Matthew Continetti is a resident fellow at AEI, where his work is focused on American political thought and history, with a particular focus on the development of the Republican Party and the American conservative movement in the 20th century. A prominent journalist, analyst, author, and intellectual historian of the right, Continetti was the founding editor and the editor-in-chief of The Washington Free Beacon. He is also a contributing editor at National Review and a columnist for Commentary Magazine, and appears frequently on Fox News Channel’s “Special Report” with Bret Baier and MSNBC’s “Meet the Press Daily” with Chuck Todd.

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The major fault line in American politics, argues Michael Lind, isn’t Republican vs. Democrat: It is the managerial overclass — the university-credentialed elite that clusters in high-income hubs and dominates government, the economy, and the culture — vs. the working class of the low-density heartlands. The two classes clash over immigration, trade, social values, and a range of other issues, and the constant triumphs of the numerically-smaller overclass are the primary source of political tension today.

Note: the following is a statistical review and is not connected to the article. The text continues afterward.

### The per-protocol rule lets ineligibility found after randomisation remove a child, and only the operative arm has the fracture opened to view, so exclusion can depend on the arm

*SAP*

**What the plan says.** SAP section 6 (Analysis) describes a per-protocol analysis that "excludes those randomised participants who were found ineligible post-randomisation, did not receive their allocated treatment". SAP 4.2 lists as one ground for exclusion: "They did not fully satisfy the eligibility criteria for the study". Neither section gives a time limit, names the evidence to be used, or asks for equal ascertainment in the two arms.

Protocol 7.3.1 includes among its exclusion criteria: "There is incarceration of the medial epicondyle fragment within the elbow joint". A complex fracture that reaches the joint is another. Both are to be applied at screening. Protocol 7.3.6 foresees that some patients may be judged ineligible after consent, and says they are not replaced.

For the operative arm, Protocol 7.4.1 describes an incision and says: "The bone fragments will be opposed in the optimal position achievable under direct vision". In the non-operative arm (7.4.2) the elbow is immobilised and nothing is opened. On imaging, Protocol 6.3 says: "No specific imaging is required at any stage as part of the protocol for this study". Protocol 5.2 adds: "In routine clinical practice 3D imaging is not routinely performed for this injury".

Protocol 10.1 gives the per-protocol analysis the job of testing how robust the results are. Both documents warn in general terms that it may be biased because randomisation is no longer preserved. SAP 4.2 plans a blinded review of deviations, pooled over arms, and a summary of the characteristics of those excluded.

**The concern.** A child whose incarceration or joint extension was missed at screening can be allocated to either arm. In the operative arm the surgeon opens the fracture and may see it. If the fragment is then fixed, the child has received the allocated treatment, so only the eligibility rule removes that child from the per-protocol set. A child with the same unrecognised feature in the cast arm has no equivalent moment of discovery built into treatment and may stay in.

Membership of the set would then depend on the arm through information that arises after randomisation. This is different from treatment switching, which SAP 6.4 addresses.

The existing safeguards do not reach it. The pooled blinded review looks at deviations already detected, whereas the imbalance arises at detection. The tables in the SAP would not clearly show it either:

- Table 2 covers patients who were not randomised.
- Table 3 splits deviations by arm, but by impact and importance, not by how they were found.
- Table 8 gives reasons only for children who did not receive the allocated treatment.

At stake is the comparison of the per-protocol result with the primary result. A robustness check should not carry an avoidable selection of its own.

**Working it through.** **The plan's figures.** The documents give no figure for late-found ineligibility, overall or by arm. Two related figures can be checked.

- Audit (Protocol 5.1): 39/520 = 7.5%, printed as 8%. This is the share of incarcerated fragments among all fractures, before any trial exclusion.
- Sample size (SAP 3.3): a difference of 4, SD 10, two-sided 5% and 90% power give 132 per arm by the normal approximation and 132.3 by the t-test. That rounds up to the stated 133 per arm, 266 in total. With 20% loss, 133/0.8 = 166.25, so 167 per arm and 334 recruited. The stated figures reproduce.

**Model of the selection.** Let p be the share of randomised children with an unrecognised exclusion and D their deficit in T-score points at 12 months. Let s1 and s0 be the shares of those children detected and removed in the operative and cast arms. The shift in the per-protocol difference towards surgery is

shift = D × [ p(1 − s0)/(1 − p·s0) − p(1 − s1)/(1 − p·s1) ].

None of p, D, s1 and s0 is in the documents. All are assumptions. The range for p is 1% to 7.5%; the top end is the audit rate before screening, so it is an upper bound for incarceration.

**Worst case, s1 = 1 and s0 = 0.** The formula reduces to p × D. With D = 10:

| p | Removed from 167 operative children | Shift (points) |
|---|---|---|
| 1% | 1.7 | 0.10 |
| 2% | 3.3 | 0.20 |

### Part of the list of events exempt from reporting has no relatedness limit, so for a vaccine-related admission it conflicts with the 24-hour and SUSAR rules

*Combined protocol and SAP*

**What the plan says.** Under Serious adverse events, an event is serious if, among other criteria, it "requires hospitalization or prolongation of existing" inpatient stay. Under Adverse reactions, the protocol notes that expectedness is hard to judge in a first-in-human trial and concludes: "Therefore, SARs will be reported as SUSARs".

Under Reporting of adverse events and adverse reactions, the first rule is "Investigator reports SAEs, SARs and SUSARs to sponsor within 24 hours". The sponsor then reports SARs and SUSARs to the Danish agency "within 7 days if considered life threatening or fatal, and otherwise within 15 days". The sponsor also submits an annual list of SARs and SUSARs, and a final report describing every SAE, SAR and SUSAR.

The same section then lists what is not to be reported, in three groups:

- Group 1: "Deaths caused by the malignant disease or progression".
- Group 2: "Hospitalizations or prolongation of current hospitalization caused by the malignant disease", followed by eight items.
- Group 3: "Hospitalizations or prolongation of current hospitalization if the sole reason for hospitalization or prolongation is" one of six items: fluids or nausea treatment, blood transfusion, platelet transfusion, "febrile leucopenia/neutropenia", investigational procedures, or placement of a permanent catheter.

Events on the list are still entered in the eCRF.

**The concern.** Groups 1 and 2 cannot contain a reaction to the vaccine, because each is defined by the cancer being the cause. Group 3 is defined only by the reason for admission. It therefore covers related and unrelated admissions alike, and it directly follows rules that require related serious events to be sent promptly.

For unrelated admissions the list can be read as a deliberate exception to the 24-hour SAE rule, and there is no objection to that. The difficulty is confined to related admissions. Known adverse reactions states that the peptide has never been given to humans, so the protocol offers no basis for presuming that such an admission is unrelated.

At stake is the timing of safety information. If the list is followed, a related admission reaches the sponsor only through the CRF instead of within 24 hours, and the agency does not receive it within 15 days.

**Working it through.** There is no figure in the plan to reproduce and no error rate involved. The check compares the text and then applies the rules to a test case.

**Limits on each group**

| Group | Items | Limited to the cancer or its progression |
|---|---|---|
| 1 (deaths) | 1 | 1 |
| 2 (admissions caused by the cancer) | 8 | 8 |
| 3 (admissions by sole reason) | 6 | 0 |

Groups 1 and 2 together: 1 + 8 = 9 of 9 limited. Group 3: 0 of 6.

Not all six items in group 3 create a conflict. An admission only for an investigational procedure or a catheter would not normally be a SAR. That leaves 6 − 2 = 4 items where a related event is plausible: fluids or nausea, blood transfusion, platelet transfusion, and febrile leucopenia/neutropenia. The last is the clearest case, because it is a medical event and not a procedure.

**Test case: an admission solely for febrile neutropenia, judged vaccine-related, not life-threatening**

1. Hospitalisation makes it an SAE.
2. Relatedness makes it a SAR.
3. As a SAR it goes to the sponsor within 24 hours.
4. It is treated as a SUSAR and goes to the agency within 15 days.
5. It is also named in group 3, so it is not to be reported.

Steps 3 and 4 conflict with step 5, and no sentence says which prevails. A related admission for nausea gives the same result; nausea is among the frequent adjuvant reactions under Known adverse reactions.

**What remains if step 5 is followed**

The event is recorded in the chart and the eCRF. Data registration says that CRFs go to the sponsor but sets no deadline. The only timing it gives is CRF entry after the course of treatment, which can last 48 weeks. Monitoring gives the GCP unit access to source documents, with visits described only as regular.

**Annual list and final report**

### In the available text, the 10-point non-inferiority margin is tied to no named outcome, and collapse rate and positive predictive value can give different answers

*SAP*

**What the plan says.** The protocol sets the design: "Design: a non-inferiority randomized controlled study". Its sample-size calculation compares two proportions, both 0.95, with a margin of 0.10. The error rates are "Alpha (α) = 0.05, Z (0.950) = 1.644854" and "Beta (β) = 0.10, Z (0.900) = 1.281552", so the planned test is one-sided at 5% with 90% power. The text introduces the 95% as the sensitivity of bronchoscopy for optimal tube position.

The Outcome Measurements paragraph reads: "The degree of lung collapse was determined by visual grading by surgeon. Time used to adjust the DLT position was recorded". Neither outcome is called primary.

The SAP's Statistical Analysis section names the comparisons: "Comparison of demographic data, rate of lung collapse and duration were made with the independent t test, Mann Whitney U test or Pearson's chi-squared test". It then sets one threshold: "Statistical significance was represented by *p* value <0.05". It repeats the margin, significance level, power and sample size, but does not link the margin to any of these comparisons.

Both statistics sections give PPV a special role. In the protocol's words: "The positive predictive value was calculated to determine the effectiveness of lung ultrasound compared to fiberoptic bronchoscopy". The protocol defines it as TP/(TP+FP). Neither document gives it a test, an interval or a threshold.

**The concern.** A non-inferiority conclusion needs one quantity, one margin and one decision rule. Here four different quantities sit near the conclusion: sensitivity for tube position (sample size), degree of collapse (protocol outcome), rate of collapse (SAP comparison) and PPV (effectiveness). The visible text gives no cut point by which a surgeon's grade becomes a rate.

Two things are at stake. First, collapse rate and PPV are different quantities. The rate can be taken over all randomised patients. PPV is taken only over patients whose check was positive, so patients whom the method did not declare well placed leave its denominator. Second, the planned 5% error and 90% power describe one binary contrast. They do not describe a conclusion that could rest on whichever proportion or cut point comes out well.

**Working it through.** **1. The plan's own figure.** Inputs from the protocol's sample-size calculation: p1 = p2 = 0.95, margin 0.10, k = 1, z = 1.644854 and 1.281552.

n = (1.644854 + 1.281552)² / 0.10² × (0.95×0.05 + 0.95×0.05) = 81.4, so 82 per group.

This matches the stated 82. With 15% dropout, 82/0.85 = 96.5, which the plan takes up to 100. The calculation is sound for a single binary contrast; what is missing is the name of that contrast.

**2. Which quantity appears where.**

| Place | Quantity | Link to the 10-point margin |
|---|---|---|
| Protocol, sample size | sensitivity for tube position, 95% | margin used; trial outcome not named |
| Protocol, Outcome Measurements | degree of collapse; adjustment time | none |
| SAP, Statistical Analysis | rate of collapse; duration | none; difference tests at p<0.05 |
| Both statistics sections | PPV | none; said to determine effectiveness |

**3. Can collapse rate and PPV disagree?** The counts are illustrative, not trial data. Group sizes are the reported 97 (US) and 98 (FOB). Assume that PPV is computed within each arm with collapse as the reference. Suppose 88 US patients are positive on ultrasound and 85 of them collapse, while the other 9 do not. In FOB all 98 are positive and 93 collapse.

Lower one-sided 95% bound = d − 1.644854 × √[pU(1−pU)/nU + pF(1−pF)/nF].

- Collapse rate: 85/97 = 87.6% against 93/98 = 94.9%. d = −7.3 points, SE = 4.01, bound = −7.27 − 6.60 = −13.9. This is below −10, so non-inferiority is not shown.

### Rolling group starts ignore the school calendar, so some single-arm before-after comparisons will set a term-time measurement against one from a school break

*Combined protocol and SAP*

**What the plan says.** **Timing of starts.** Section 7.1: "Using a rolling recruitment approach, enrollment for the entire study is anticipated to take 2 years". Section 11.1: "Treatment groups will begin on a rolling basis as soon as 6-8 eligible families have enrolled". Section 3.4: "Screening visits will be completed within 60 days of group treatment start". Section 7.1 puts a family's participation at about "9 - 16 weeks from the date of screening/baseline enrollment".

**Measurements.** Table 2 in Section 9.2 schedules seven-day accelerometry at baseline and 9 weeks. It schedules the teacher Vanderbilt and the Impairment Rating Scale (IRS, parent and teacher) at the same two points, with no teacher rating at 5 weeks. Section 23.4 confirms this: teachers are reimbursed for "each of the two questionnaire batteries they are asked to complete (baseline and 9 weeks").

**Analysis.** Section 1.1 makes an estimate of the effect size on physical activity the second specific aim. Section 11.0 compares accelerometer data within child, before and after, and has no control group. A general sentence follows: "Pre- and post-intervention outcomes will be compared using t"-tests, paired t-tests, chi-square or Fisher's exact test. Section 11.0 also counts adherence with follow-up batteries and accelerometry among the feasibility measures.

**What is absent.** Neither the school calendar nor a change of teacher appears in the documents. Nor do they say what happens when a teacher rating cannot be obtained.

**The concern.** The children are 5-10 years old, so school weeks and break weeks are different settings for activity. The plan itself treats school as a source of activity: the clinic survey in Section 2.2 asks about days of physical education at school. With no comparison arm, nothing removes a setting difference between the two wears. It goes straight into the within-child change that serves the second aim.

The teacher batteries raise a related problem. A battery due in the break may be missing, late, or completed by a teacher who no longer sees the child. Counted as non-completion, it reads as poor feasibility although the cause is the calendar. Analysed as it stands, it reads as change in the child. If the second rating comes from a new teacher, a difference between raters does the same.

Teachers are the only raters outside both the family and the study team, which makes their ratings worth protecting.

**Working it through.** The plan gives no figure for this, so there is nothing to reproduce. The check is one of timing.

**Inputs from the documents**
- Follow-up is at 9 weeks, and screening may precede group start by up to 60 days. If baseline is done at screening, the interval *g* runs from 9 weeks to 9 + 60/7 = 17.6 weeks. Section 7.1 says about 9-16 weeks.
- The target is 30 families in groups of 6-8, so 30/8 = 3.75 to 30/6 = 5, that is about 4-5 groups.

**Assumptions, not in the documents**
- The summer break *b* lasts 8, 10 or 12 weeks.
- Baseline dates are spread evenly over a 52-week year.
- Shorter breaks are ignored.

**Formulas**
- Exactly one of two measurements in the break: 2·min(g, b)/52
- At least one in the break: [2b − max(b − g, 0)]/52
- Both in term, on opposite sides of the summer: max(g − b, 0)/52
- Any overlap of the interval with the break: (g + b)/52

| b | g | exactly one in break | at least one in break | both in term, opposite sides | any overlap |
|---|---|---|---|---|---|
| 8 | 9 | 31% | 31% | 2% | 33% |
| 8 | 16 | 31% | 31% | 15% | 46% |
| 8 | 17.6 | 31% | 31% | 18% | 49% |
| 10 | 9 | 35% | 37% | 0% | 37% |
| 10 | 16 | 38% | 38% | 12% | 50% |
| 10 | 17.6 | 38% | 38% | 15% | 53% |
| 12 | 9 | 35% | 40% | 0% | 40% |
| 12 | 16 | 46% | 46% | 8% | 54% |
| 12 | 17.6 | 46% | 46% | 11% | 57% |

To break down this conflict, and discuss how to solve it, we interviewed Michael Lind, author of “The New Class War: Saving Democracy from the Managerial Elite.” Lind is the author of more than a dozen books of nonfiction, fiction, and poetry, including “The Next American Nation” and “Land of Promise.” He has been an editor or staff writer for The New Yorker, Harper’s, The New Republic, and The National Interest. He has taught at Harvard and Johns Hopkins and is currently a professor of practice at the Lyndon B. Johnson School of Public Affairs at the University of Texas at Austin.